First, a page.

New rules would stop statewide penalities for cattle infection in Greater Yellowstone-

Hope I’m wrong, but I doubt this will get approval if it means bison will be able to migrate outside Yellowstone Park because brucellosis is not the real issue. It’s the symbolism of who has the upper hand on the public’s land.

Tentative deal would replace brucellosis rules. By Matthew Brown. Associated Press.

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Ralph Maughan

Dr. Ralph Maughan is professor emeritus of political science at Idaho State University with specialties in natural resource politics, public opinion, interest groups, political parties, voting and elections. Aside from academic publications, he is author or co-author of three hiking/backpacking guides, and he is President of the Western Watersheds Project.

6 Responses to Tentative deal would replace brucellosis rules in Greater Yellowstone

  1. The one thing positive from our standpoint that it does is dis-incentivize cattle producers outside Greater Yellowstone from caring very much about what happens inside the zone. That was always why the stockgrowers disapproved of Schweitzer’s split state plan. They are trying to mitigate that obvious problem in their solidarity by maintaining state control.

    For buffalo and elk, in the longterm, it might be a good thing because the cost of producing cattle in Greater Yellowstone will further increase over time, making it more and more unviable. However, the short term could mean more draconian policy in the fanciful attempt of ridding brucellosis from the area. The good news ultimately is that you simply can’t rid brucellosis from Greater Yellowstone, and that alone will make it less and less viable for livestock producers in one zone – formerly protected by their connection to every other stockgrower in the state – to keep up the pointless fight.

    However, the short term could be very bad, especially as the states, particularly Montana, try to prove that they can make this arrangement work for the producers inside whatever lines they draw, which will no doubt include both the Madison and Paradise valleys.

  2. When I was in the Gardiner area this spring, I saw bison in fenced areas near the highway . I was told they were brucellosis free. What is going on there?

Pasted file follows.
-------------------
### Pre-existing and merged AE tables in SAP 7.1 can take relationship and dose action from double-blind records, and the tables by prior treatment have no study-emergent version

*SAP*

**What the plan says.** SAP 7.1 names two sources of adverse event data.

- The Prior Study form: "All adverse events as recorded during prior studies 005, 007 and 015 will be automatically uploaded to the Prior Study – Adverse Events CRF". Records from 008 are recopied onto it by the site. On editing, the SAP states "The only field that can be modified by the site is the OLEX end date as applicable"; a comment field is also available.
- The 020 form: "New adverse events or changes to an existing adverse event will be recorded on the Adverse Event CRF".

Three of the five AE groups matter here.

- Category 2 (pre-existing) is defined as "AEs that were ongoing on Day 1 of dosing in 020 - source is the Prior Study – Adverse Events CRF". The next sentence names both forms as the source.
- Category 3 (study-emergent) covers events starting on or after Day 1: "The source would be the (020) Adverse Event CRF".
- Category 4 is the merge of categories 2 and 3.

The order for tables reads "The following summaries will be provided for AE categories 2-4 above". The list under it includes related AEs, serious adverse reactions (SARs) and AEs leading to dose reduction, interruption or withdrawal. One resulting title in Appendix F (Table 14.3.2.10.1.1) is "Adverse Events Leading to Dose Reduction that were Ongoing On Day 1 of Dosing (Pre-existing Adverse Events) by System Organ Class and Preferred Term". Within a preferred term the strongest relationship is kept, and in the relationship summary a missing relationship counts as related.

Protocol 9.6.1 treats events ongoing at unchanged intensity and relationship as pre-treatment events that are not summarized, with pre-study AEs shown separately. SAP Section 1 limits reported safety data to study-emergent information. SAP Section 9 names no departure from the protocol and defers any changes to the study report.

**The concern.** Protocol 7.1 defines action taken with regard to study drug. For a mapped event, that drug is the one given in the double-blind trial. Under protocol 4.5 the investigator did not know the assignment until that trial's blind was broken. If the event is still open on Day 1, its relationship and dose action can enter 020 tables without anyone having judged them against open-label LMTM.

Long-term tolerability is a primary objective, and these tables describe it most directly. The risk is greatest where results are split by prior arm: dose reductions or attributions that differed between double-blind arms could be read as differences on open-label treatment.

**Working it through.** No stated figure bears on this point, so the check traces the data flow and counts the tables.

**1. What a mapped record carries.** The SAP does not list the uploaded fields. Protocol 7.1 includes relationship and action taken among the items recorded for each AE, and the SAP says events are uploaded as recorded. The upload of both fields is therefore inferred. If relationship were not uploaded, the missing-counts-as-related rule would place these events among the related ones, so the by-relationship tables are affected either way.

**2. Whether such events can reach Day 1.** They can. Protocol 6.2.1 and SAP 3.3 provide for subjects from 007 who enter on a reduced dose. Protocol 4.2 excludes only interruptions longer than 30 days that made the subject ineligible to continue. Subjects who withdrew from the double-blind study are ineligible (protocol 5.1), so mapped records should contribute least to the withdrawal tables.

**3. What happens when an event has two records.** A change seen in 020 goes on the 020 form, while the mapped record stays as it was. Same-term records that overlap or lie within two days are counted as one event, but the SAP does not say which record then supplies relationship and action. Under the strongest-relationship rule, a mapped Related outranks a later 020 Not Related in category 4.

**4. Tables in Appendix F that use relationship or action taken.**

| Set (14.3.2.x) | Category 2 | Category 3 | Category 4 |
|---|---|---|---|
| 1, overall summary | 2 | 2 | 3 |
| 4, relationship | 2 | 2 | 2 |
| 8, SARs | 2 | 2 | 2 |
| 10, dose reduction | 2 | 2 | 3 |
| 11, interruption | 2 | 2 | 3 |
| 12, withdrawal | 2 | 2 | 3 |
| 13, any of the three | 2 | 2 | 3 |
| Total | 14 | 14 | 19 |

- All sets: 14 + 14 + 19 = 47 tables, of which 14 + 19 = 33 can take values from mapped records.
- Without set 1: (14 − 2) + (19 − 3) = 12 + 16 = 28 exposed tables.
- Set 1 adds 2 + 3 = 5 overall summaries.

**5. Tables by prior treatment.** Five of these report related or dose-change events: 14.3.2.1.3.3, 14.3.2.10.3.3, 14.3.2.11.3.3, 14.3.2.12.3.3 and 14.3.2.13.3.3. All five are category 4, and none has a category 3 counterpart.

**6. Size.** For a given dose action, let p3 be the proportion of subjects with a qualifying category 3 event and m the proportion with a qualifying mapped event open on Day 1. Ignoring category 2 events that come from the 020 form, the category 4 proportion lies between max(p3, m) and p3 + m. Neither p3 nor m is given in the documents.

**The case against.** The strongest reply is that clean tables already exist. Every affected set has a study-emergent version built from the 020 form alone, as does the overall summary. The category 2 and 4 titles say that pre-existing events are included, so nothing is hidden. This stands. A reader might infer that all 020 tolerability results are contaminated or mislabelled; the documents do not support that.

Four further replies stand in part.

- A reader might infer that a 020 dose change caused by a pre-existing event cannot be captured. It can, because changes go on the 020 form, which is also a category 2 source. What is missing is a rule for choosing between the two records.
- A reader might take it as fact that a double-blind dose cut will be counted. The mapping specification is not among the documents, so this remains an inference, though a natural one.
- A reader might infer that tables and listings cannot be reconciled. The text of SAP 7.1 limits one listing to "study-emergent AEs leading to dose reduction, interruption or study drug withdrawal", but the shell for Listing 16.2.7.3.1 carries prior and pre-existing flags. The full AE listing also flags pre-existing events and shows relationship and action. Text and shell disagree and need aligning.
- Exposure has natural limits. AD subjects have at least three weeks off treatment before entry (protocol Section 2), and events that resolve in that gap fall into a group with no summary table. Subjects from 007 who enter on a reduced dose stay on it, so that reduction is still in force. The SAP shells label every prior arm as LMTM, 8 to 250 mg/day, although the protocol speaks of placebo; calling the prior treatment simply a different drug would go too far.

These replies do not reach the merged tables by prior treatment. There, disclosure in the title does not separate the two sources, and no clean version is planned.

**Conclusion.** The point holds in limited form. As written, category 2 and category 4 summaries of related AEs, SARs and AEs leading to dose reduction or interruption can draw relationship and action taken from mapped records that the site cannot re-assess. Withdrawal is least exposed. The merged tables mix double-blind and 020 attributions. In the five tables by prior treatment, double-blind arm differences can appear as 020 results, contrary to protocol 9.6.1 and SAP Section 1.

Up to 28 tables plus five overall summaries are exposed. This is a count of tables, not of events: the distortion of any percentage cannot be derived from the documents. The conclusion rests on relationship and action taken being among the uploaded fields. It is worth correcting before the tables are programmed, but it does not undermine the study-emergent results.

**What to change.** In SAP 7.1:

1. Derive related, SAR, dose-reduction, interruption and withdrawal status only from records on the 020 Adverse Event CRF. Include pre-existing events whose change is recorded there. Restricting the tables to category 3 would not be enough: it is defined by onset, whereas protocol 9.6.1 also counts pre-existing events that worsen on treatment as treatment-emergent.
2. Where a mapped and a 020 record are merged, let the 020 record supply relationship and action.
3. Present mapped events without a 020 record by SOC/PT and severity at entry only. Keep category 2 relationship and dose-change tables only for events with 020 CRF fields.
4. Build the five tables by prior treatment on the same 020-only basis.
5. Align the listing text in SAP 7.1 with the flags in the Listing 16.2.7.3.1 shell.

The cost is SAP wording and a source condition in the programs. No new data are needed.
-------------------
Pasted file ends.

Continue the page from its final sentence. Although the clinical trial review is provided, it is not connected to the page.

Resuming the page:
3. Larry, those are bison that were put into quarantine. They were taken as calves from Yellowstone, all placed together without older siblings, without mothers, without males – i.e., without family units – put into fences as an experiment. Some of their fellow bison were killed to see if there was brucellosis. They are raised in those pens for years to see if they get brucellosis.

    Then what? Well, they were supposed to be transported to groups that wanted supposedly wild bison (though they’ve been raised in captivity outside of any normal herd structure for years) that were from Yellowstone and were brucellosis free. The Northern Arapahos in Wyoming put in an application and was accepted for 42 bison. All of a sudden in the last month, they pulled out without really sharing the reason (except worry about bison too close to their cows). Now, if no one takes the bison, about 50 will be shipped to slaughter.

    If a group does take the bison, they have to keep them fenced and tested for several more years as condition of taking them.

    What’s more, the legislature in Montana tried to pass a bill (though it failed ultimately) to stop the transfer of bison across state lines, even though the bison are brucellosis free (further proving this issue has never had anything to do with brucellosis).

    So, the whole thing is tragic. When I go by that area in Corwin Springs, I get very sad. Some of the land there is so gorgeous, and yet these buffalo have been ripped from their families and are being penned in for an experiment that ends up in the death of many of them and may end up in the pointless death of all of them.

    The quarantine is a terrible idea; it’s becoming even more tragic than that.

  4. avatar ProWolf in WY says: